The Kaufmans (a pseudonym), a typical immigrant American couple, were thrilled to be the new parents of twins – until the babies had to deal with an emergency medical crisis. Overnight, the Kaufmans plummeted into the confusing world of the Israeli health care system, unable to decipher Hebrew medical terms. With no family support, the crisis threatened to drown them.
A neighbor suggested they call Chaim V’Chessed.
The brainchild of Rabbi Paysach Freedman, Chaim V’Chessed has a simple goal: to ease the task of navigating life for English speakers in their new country. The organization is staffed by experts who are equipped to provide English speakers with the answers, advocacy and guidance they so desperately need, from the most critical – even life-threatening – issues to the obstacles inherent in just getting through each day.
“It’s challenging to live here as an English speaker,” says Freedman. “We believe that no one should need to navigate this challenge alone. Now, with advice and assistance available in practically every area of life, it is our hope that no one will.”
Freedman has been involved in education, tzedaka (charity) and hessed (deeds of kindness) activities for most of his 19 years as a Jerusalem resident. His work on behalf of the English-speaking community has provided him with extensive knowledge of the Israeli system and vast experience in dealing with the most sensitive of cases. Rabbi Freedman wanted to create a one-stop hessed organization to service them. In 2014, with the encouragement of community leaders, he founded Chaim V’Chessed.
“Life in this country is complex at the best of times”, says Freedman. “It’s a country full of red tape and constantly changing policies, confusing medical terms and inflexible systems. For English speakers, these challenges are further compounded: Language barriers, cultural differences and lack of connections make day-to-day complexities all the more difficult. When crisis hits, the challenge can escalate from difficult to nearly impossible.”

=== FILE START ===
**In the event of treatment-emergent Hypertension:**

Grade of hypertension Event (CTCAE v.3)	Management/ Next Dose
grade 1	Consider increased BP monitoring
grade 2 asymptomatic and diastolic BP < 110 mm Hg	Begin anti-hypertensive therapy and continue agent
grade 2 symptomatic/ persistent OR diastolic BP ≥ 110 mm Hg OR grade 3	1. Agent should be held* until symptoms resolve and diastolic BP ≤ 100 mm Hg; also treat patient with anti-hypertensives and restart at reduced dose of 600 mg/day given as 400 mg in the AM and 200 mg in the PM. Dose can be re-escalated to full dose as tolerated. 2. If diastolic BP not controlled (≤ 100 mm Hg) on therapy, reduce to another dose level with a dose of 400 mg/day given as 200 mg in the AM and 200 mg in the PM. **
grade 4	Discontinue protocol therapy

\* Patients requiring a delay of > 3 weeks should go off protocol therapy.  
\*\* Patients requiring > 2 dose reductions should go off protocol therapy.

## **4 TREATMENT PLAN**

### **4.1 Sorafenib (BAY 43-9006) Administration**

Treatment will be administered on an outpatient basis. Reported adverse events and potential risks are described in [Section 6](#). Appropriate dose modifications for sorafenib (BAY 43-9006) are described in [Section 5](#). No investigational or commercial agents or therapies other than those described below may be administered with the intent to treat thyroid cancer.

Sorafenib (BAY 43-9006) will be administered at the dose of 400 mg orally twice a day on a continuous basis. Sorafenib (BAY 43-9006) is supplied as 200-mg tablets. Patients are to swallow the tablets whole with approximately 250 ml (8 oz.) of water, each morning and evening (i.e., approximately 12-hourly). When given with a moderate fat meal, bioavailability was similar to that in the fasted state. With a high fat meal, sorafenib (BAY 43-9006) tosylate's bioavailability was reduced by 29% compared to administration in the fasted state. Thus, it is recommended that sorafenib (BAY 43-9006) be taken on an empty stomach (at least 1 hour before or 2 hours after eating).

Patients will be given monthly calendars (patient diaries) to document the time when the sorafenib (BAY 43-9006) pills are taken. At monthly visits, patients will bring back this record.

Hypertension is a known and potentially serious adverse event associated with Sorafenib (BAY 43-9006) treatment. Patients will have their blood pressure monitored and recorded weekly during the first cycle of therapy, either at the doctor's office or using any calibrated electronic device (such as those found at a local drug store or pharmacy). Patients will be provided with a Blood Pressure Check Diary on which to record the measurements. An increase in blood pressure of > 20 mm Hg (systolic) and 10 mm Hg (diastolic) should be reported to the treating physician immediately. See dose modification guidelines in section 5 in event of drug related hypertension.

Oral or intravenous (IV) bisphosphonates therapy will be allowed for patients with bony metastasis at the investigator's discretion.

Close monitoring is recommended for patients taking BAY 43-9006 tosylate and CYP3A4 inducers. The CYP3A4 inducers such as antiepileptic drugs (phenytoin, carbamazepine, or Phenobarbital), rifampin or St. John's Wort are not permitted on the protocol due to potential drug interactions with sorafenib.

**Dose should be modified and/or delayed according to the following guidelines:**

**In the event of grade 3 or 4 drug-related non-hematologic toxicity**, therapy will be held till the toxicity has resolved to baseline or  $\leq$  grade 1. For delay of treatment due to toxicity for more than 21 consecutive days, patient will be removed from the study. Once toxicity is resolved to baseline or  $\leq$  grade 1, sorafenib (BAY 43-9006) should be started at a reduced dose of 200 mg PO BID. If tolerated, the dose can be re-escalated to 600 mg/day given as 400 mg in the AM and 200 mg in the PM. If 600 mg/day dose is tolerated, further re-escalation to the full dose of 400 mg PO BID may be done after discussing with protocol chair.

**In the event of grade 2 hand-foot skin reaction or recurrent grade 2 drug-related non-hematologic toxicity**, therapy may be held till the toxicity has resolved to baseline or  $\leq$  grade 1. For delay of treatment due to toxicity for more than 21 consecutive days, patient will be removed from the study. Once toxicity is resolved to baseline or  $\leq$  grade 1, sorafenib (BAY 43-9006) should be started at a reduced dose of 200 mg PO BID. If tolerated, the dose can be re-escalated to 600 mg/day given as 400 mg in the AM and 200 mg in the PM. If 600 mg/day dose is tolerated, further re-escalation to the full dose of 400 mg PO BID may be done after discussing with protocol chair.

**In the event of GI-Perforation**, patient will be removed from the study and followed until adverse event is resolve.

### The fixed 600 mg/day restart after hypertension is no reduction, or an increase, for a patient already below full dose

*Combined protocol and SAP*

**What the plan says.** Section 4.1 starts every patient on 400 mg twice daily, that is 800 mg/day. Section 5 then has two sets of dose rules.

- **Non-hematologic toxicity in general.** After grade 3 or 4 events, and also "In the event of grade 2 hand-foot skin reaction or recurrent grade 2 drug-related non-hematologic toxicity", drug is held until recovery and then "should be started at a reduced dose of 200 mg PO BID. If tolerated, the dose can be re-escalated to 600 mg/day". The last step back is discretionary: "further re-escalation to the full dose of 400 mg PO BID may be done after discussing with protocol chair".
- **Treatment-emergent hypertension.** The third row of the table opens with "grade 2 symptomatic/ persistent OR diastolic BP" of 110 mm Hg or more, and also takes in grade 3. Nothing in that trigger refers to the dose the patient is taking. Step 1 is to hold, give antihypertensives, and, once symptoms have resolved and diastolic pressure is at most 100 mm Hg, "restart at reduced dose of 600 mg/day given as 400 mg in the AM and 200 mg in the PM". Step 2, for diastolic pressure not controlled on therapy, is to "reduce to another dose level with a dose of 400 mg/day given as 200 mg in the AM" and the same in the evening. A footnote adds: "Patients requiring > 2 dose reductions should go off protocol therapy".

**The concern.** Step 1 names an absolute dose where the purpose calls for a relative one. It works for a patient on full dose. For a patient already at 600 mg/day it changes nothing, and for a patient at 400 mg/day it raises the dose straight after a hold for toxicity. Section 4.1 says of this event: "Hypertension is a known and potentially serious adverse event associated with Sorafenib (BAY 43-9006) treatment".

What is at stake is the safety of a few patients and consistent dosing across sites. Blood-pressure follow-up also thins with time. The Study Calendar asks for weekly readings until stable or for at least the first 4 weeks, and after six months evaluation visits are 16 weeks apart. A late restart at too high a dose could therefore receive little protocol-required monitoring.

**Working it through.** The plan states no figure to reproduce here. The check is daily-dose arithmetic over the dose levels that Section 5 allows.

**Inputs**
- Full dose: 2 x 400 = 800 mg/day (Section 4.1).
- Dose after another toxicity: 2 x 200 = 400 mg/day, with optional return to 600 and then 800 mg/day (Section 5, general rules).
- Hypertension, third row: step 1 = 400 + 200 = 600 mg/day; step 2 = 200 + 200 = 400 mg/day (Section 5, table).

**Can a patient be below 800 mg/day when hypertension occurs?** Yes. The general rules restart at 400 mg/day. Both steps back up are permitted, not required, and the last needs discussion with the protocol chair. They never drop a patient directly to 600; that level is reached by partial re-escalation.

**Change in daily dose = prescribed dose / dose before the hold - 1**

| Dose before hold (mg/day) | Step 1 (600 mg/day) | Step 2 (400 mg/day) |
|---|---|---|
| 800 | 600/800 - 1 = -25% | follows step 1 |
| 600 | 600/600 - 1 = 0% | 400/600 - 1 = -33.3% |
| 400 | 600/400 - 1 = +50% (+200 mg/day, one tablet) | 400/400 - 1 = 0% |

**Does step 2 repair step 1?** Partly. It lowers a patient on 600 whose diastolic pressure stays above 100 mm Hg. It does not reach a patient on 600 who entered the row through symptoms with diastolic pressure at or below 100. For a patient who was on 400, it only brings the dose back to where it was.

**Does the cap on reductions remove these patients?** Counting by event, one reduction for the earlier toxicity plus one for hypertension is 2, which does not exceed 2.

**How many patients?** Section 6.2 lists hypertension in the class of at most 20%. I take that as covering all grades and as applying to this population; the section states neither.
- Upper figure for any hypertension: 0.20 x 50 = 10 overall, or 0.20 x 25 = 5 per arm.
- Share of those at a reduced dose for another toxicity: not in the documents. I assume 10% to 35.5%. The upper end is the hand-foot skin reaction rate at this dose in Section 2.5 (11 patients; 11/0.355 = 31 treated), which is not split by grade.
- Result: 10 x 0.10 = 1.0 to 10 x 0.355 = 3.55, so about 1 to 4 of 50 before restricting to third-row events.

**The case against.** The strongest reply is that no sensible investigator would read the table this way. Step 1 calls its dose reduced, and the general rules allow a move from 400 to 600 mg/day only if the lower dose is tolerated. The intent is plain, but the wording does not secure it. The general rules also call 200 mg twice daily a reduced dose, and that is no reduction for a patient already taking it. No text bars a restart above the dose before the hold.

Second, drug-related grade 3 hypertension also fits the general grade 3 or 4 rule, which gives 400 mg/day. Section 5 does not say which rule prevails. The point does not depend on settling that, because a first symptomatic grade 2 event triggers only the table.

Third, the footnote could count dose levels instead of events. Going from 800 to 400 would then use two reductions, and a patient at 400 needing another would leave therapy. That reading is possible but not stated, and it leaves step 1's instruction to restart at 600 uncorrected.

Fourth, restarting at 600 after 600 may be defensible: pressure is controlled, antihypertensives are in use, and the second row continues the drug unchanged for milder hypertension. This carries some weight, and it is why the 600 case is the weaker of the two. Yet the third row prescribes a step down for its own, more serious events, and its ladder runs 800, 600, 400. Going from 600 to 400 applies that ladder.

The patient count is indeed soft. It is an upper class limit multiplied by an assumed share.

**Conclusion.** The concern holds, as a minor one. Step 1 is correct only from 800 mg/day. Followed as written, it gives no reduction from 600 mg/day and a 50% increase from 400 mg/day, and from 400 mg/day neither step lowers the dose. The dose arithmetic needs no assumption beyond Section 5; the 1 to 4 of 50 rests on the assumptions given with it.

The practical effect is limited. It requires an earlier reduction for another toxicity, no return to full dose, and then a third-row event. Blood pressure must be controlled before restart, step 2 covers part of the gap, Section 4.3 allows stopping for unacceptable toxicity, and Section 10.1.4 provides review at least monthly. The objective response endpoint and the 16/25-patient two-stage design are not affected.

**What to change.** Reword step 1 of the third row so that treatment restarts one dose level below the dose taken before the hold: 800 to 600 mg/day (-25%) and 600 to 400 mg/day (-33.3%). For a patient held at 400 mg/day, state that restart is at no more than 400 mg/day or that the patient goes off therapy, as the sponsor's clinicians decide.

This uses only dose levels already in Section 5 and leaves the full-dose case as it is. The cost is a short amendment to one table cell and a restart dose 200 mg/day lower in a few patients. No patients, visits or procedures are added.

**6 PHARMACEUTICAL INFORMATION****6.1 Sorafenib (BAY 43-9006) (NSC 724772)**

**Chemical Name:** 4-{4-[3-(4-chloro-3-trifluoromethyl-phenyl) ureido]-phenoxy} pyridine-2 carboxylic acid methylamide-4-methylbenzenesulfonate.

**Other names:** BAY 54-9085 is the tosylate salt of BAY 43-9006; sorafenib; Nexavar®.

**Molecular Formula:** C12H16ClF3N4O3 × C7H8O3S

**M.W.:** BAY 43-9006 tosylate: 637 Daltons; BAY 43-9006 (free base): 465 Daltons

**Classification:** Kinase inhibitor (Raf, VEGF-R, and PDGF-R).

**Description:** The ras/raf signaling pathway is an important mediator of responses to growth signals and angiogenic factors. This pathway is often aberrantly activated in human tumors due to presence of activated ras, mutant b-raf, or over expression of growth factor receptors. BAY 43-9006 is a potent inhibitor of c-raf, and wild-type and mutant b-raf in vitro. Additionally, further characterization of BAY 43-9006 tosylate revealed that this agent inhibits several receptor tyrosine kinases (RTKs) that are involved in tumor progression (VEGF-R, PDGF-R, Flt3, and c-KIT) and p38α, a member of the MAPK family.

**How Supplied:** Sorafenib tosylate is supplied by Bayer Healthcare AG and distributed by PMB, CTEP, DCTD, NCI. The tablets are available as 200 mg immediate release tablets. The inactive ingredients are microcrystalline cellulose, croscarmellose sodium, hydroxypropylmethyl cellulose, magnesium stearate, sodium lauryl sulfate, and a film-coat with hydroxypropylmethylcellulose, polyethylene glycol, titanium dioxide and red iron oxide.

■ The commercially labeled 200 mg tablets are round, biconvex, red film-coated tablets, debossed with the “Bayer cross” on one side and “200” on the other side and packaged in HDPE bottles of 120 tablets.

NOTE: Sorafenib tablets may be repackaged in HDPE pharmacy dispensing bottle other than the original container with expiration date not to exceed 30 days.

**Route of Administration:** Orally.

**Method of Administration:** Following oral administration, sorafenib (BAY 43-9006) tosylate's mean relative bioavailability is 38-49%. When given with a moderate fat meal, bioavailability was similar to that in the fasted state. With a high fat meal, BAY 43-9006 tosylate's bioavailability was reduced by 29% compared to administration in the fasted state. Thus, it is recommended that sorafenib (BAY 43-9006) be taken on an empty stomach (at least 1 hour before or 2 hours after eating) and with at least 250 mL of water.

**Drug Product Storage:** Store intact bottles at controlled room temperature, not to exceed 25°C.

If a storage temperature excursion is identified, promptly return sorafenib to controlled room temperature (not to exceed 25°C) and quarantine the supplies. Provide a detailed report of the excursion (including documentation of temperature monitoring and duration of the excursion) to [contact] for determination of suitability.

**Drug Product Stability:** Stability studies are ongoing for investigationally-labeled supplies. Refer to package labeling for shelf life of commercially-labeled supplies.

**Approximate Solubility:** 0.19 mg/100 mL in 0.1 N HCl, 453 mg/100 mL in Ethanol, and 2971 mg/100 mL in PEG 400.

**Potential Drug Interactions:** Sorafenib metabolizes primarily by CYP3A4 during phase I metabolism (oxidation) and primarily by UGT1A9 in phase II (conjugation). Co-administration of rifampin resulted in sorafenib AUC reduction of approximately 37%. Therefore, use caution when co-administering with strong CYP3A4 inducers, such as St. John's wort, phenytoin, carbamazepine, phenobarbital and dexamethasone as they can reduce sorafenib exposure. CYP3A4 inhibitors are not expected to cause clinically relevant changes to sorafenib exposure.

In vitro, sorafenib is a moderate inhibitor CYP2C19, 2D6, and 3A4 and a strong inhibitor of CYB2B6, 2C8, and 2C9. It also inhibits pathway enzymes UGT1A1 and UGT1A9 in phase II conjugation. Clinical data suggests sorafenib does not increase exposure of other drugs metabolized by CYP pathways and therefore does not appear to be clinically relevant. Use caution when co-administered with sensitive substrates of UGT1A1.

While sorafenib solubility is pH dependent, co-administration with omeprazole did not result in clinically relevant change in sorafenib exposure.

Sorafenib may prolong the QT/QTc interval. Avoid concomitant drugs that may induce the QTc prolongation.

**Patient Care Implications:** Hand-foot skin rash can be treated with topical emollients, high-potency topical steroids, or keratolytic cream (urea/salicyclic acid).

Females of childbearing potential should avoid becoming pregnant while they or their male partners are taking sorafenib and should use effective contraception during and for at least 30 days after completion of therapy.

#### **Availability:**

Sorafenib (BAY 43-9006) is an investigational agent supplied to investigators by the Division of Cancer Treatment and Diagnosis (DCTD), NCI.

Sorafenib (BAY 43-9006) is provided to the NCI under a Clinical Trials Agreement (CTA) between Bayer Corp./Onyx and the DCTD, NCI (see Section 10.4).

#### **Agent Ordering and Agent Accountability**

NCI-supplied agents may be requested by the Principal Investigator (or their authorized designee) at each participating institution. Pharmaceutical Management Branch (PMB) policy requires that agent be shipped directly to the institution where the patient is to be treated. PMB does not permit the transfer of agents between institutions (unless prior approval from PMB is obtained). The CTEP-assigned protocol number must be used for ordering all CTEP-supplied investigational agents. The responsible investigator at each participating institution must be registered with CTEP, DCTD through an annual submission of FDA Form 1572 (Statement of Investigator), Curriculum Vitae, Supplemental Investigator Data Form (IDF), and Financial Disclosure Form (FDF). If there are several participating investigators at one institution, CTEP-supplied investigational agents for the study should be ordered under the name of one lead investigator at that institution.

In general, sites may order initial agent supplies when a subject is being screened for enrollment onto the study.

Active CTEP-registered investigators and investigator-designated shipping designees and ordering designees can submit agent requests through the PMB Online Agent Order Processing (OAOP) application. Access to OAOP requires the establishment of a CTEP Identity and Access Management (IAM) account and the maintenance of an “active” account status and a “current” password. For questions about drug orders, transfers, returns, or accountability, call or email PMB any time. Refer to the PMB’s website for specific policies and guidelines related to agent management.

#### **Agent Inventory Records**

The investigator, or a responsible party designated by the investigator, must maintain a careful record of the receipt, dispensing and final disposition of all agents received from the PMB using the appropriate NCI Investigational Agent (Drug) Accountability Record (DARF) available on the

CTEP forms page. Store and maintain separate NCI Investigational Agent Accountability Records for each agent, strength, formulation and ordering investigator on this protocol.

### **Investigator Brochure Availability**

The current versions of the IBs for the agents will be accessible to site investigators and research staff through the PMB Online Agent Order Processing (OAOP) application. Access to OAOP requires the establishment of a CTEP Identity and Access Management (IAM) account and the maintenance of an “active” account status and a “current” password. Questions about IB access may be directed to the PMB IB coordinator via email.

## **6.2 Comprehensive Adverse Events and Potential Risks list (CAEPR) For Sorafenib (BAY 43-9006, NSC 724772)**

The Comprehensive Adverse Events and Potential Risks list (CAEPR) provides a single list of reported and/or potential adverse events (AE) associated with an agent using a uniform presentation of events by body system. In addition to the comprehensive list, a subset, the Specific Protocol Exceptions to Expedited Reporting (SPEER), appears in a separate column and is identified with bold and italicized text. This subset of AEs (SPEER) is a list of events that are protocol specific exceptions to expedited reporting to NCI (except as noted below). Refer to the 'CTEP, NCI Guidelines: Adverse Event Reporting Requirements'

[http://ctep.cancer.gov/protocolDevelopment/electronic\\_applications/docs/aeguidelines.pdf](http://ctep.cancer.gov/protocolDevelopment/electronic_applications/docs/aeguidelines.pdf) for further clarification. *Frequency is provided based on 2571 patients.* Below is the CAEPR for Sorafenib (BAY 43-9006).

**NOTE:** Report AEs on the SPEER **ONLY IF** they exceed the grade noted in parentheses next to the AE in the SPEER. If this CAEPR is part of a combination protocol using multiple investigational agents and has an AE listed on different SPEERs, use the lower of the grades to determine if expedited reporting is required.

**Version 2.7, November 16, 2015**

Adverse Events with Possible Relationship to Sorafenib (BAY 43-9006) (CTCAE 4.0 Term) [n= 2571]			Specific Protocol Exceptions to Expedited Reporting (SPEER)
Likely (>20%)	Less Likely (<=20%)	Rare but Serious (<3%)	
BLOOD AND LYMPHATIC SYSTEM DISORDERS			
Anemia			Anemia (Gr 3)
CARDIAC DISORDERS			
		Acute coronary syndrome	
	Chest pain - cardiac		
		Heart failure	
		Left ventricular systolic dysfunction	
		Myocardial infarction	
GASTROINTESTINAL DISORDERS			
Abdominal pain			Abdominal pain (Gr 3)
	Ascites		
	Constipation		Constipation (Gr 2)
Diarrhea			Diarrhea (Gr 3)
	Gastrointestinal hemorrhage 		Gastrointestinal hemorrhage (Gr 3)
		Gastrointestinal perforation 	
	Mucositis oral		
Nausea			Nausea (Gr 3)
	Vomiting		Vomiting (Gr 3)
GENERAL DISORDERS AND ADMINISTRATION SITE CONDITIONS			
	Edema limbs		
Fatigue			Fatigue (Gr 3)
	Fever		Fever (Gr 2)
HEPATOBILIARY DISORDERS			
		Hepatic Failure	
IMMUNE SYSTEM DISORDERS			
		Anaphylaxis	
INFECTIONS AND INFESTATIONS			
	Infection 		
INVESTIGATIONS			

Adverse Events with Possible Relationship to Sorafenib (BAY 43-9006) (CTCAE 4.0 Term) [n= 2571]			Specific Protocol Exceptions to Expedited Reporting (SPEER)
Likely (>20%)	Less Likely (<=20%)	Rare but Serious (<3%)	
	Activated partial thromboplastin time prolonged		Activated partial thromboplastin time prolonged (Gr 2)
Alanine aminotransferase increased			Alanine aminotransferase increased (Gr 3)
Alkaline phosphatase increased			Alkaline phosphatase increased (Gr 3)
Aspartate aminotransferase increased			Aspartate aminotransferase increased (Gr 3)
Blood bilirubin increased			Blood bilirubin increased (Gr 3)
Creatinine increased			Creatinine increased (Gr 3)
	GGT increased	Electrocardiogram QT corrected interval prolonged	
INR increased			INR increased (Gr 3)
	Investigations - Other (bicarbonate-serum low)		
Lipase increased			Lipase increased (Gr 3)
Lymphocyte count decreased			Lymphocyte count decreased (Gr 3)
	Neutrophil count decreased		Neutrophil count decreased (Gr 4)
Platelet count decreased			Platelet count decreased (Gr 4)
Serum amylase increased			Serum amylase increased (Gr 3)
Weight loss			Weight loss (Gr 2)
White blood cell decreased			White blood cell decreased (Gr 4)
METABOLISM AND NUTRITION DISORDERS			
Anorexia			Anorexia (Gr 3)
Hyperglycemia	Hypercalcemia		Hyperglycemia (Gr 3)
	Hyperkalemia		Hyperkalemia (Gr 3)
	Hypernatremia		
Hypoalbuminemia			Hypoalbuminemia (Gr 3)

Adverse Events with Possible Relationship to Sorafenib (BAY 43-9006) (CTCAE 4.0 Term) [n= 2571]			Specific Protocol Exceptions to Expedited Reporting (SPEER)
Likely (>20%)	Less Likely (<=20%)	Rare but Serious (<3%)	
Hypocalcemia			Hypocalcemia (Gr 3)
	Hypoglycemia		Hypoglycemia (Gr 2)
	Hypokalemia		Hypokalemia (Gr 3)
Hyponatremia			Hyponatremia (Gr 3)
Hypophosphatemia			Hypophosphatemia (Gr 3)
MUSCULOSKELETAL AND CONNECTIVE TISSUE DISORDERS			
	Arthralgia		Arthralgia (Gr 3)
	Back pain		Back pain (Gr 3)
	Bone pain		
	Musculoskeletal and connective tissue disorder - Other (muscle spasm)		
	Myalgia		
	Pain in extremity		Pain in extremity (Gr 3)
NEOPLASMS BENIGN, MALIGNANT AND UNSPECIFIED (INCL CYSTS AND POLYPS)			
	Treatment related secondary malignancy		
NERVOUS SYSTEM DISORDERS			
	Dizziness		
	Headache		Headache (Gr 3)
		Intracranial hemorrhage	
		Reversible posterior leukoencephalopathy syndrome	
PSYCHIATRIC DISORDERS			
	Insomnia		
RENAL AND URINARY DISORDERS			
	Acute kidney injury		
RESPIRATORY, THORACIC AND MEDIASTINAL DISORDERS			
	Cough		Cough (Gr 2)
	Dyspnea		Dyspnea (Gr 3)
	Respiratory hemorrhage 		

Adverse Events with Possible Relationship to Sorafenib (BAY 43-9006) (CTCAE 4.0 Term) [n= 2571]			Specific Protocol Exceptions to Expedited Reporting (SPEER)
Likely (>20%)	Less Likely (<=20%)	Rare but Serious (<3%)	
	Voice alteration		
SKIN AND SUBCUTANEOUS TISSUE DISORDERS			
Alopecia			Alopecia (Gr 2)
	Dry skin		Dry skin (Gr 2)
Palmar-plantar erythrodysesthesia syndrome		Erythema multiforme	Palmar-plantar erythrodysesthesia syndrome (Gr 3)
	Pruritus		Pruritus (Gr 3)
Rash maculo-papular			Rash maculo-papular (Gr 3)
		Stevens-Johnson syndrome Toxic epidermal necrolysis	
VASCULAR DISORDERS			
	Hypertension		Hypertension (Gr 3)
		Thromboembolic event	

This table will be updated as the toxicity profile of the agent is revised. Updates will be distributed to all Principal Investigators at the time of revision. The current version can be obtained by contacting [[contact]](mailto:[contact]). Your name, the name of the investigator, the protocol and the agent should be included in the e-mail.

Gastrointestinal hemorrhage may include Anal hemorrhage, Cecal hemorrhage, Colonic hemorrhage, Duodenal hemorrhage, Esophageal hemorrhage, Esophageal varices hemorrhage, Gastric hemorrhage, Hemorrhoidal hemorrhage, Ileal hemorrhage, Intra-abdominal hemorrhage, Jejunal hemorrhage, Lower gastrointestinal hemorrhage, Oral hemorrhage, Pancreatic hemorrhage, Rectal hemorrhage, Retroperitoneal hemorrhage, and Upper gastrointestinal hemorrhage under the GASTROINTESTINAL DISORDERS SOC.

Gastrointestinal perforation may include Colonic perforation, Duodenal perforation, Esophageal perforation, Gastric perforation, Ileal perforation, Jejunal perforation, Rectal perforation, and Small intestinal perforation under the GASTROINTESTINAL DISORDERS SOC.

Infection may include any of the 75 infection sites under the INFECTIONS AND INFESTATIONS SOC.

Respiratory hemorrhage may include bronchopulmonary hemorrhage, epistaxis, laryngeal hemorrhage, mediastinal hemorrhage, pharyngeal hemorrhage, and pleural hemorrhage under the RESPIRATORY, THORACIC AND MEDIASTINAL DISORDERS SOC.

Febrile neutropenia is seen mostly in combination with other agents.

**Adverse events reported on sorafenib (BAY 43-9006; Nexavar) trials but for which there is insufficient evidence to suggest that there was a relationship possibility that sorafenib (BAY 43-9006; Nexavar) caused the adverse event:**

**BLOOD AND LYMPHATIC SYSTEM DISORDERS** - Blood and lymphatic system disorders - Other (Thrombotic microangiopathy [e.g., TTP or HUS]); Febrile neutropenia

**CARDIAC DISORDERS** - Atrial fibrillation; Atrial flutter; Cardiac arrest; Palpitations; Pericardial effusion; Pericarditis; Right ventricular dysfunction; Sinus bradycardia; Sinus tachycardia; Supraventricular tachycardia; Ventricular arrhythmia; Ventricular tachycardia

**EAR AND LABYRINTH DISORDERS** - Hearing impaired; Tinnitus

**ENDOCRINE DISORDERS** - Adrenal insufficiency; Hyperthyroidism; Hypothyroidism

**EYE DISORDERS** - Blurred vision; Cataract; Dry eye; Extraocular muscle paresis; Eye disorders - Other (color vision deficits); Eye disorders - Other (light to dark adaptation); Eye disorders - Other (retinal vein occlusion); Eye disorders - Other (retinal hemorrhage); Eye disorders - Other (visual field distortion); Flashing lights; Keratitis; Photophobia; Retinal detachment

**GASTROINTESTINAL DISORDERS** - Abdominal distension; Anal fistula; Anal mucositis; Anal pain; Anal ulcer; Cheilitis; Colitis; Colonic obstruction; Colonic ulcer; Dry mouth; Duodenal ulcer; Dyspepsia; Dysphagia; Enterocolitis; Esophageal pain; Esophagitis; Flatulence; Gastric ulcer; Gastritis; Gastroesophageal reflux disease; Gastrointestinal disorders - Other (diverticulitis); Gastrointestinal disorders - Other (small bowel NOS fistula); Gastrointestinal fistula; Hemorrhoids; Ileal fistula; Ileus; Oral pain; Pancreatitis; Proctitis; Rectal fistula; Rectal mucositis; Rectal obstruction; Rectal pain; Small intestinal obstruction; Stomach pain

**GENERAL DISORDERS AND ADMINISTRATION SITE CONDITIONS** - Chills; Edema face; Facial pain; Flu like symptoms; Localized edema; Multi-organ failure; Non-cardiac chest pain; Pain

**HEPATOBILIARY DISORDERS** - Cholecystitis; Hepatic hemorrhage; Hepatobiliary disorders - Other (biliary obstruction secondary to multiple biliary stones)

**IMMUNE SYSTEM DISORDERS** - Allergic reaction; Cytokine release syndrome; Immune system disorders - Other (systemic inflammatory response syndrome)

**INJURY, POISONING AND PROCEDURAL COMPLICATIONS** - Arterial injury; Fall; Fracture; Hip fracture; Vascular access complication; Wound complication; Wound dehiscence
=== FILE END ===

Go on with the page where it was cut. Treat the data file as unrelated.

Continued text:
So when Freedman got the call from the Kaufmans, he sprang into action. “The first thing he did,” recounts Mr. Kaufman in a testimonial on the company’s website, “was meet us at the hospital with a tray of baked goods.” Freedman then set to work arranging for a cadre of medical volunteers to be at their side for the entire journey – explaining medical jargon and diagnoses, advocating for them in the hospital and assisting them with transportation, meals and any and all areas of care that they could possibly need.
Since their launch in July, Chaim V’Chessed has been operating a 24-hour-a-day hotline. The staff is comprised of eight paid professionals and a dedicated corps of volunteers.
CASES ARE varied.
“We have, for example, a woman whose teenage kids have special needs,” says Freedman, “and all her documentation from the US is in English. She had to convince the school in her town to accept her kids, but they refused to accept the English documents. Our expert went with her and appeared in front of the committee to help them get through the process.”
“Another case, on the first day of school, a kid was placed in a special education school, but the bus company hadn’t been notified by the municipality. The mom was lost in the bureaucracy, so we made phone calls to city council members who took care of it.”
Freedman relates another case, where an oleh hadash (new immigrant) needed to take a special medication every day. He signed with one kupat holim (health fund) only to realize later that it doesn’t cover that medication.
When he wanted to switch to a different clinic that would cover him, he was told he needed to wait a six-month grace period. He was stuck in a bureaucratic limbo. He called us and we proved that as an oleh he can immediately switch without waiting the six-month grace period.
“While many of our clientele have been Orthodox, we serve English-speaking Jews of any affiliation.”